Tutor gives out some homework

By Linda Herrick

When Wellington writer Dave Armstrong was commissioned to write a play for Circa Theatre in 2005, he came up with a tale about a flashy self-made businessman struggling in his relationship as solo dad to his bratty 14-year-old son.

The son is failing in school, especially in maths, and as a last desperate move - because the father sees maths as something you need for a job - he hires a private tutor, a woolly-pully lefty liberal.

The Tutor was set in Wellington when it was staged at Circa that year, winning the Chapmann Tripp Most Outstanding New New Zealand Play.

But deep down, Armstrong knows this comedy-drama about a white, middle-class, dysfunctional family is an Auckland story.

When the Auckland Theatre Company production of The Tutor opens tomorrow (directed by Jonathon Hendry), we'll see the father, John Sellers (played by Peter Elliott), at home in his Paritai Drive mansion, with Rangitoto in the background.

Sellers and his son Nathan (Damien Harrison) are more bonded to their cellphones than each other, and Nathan is perpetually on the make for money.

His mother is long off the scene, an "alcoholic slapper who shot through to Perth.

Left me with Nathan when he was 3", as Sellers puts it.

But now she has cleaned up, returned to Auckland, and is pursuing full custody in the family court. It turns out that Sellers needs the tutor - Richard Holton (Eryn Wilson) - to get Nathan's grades up so he can provide concrete evidence he's a good dad.

Throw money at a problem, and it'll go away, is his theory. And that, Armstrong reckons, is the way among a certain breed of Aucklanders.

"I think it is an Auckland story," he says. "I see among well-to-do white people this dysfunctional family thing. It is hidden and manifests itself differently, sometimes through drugs.

"What impresses and horrifies me about Auckland is when you move among the artistic or middle-classes, they are all obsessed with schools, they will travel miles to get their kid to the right school, and they talk about the schools at the dinner parties - and some of them, you wonder if they even know their kids' names.

"I suppose what The Tutor is saying is, if you're really worried about your kid's education, sit down with them and teach them and don't throw money at it.

"John Sellers throws money at his problems and I think parents in Auckland do sometimes because money is such a big part of Auckland and its world. But maybe there is a better way of working it out."

To get inside the character of the tutor, Armstrong didn't have to look far.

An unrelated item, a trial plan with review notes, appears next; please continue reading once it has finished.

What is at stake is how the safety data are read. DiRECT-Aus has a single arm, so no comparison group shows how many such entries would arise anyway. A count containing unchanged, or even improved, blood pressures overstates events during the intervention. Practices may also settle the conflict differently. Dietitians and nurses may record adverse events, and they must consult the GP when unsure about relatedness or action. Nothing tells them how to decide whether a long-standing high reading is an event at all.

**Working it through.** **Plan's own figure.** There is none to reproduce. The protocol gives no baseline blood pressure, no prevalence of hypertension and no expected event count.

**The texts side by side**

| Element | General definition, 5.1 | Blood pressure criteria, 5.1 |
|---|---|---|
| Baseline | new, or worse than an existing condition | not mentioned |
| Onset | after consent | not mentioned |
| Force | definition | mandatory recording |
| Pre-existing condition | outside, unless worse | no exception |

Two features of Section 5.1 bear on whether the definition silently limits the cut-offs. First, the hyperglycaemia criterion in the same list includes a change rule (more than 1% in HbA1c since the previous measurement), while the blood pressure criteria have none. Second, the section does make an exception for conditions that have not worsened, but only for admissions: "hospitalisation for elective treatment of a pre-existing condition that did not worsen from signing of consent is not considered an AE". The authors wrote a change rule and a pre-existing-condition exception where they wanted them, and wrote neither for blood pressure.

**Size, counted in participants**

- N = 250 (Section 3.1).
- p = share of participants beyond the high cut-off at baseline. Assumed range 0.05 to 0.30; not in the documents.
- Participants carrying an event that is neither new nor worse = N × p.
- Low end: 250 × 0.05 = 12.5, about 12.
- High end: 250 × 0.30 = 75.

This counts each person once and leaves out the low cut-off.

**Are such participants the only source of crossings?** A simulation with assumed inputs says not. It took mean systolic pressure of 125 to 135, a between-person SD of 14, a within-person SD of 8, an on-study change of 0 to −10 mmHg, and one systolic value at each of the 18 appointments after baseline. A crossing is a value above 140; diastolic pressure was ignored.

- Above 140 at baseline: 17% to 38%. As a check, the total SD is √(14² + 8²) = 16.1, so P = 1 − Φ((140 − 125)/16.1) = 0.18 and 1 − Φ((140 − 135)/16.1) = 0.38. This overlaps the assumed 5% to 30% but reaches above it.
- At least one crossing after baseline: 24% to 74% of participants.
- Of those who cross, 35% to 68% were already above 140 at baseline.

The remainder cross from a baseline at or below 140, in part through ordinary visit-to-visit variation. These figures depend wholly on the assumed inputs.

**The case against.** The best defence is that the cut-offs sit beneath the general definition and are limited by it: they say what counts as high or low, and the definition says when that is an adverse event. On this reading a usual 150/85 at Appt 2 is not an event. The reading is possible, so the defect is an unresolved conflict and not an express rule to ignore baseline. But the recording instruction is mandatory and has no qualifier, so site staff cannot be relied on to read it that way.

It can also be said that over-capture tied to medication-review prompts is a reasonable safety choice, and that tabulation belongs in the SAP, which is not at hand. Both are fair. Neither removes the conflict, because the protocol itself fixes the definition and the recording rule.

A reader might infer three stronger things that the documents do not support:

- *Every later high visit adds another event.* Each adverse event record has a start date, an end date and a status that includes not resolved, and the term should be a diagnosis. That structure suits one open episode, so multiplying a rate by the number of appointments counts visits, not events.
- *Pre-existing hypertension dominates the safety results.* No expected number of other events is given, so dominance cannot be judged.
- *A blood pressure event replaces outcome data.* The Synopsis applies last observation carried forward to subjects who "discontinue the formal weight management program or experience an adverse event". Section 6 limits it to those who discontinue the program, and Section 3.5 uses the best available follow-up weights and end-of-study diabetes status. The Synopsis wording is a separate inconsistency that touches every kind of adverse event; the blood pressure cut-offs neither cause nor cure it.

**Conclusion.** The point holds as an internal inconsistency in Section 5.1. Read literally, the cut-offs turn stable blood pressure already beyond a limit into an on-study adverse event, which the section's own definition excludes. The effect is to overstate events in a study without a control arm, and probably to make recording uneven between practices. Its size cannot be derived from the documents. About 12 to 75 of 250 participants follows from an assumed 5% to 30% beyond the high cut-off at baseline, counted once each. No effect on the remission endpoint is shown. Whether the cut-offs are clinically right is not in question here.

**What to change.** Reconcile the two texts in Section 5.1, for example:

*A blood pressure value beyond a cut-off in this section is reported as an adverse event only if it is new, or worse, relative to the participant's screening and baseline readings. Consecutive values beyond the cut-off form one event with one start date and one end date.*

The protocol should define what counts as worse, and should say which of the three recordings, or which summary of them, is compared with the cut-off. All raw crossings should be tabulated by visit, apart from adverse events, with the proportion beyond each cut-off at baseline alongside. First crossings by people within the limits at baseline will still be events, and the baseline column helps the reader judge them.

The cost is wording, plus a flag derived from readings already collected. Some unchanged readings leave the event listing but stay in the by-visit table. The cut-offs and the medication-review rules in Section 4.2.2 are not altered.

He was a maths teacher for a year and since quitting to take up writing has kept his hand in with some relief teaching and private tutoring.

"I call myself a failed maths teacher ... I started out as a teacher at a pretty low-decile school and I was quite idealistic. But I found teaching incredibly stressful, trying to teach kids who weren't interested in maths.

"Through doing a lot of relieving teaching it gave me an insight into very high and very low-decile schools. I taught kids like Nathan who just didn't want to know and listened to sounds on their iPod.

"You try and find common ground to make them interested, but the trouble is they can often see it coming. They know you're trying to be cool and groovy. You try to be nice to the kids and friendly and never show fear. As one who showed fear ... "

Writing got Armstrong out of the classroom. During his "year from hell" he started writing for the sketch puppet series Public Eye and discovered he could earn more money from TV in a week than from five weeks in a classroom. And it was much more pleasurable.

Then came work for Skitz, Spin Doctors, Seven Periods with Mr Gormsby and script editing for the first series of bro'Town. The play Niu Sila, which he co-wrote with Oscar Kightley, won the 2004 Chapman Tripp best new play award, and it will tour later this year to Britain. He has also just started the year as writer in residence at Victoria University.

But he'll be in Auckland for The Tutor's opening night and hopes the audience will relish the digs at the New Zealand of today labouring under political correctness, the Helen regime ("What is bloody numeracy?" asks Sellers in the play. Holton: "Arithmetic under a Labour Government."), and a deep concern about the divide between parents and their kids.

You might be surprised where your sympathies go. Armstrong was.

"Holton is a bit like the liberal good guy and Sellers is the free-market, self-made Rogernomics man," he says. "I discovered as I went through the play that Holton is a bit of a tosser and Sellers is a really good guy."

What: The Tutor, by Dave Armstrong

Where and when: Maidment Theatre, tomorrow until March 10, then touring to Palmerston North, Hamilton, Wanaka Festival of Colour

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